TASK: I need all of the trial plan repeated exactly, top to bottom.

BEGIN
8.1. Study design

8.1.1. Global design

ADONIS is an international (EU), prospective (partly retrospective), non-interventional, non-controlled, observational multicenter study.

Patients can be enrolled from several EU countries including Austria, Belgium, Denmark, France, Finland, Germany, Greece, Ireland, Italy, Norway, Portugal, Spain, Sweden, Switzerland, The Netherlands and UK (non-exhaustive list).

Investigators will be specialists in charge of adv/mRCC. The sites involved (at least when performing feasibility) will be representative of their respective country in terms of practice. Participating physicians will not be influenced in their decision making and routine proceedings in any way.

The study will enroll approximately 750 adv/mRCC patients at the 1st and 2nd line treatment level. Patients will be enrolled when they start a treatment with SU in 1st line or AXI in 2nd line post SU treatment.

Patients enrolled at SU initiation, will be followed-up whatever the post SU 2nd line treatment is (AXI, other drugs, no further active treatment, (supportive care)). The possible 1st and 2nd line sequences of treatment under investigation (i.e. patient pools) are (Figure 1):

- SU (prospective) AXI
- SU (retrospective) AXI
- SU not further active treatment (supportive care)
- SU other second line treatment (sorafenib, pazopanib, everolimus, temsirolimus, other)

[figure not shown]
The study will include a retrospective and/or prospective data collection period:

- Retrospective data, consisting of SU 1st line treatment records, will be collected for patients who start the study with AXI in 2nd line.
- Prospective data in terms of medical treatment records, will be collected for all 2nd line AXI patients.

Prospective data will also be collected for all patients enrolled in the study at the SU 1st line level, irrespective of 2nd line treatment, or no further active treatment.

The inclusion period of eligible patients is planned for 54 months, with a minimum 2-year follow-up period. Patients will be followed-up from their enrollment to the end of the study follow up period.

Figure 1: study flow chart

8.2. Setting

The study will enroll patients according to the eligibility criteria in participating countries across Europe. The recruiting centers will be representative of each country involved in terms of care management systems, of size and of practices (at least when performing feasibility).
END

8.1. Study design

8.1.1. Global design

ADONIS is an international (EU), prospective (partly retrospective), non-interventional, non-controlled, observational multicenter study.

Patients can be enrolled from several EU countries including Austria, Belgium, Denmark, France, Finland, Germany, Greece, Ireland, Italy, Norway, Portugal, Spain, Sweden, Switzerland, The Netherlands and UK (non-exhaustive list).

Investigators will be specialists in charge of adv/mRCC. The sites involved (at least when performing feasibility) will be representative of their respective country in terms of practice. Participating physicians will not be influenced in their decision making and routine proceedings in any way.

The study will enroll approximately 750 adv/mRCC patients at the 1st and 2nd line treatment level. Patients will be enrolled when they start a treatment with SU in 1st line or AXI in 2nd line post SU treatment.

Patients enrolled at SU initiation, will be followed-up whatever the post SU 2nd line treatment is (AXI, other drugs, no further active treatment, (supportive care)). The possible 1st and 2nd line sequences of treatment under investigation (i.e. patient pools) are (Figure 1):

- SU (prospective) AXI
- SU (retrospective) AXI
- SU not further active treatment (supportive care)
- SU other second line treatment (sorafenib, pazopanib, everolimus, temsirolimus, other)

[figure not shown]
The study will include a retrospective and/or prospective data collection period:

- Retrospective data, consisting of SU 1st line treatment records, will be collected for patients who start the study with AXI in 2nd line.
- Prospective data in terms of medical treatment records, will be collected for all 2nd line AXI patients.

Prospective data will also be collected for all patients enrolled in the study at the SU 1st line level, irrespective of 2nd line treatment, or no further active treatment.

The inclusion period of eligible patients is planned for 54 months, with a minimum 2-year follow-up period. Patients will be followed-up from their enrollment to the end of the study follow up period.

Figure 1: study flow chart

8.2. Setting

The study will enroll patients according to the eligibility criteria in participating countries across Europe. The recruiting centers will be representative of each country involved in terms of care management systems, of size and of practices (at least when performing feasibility).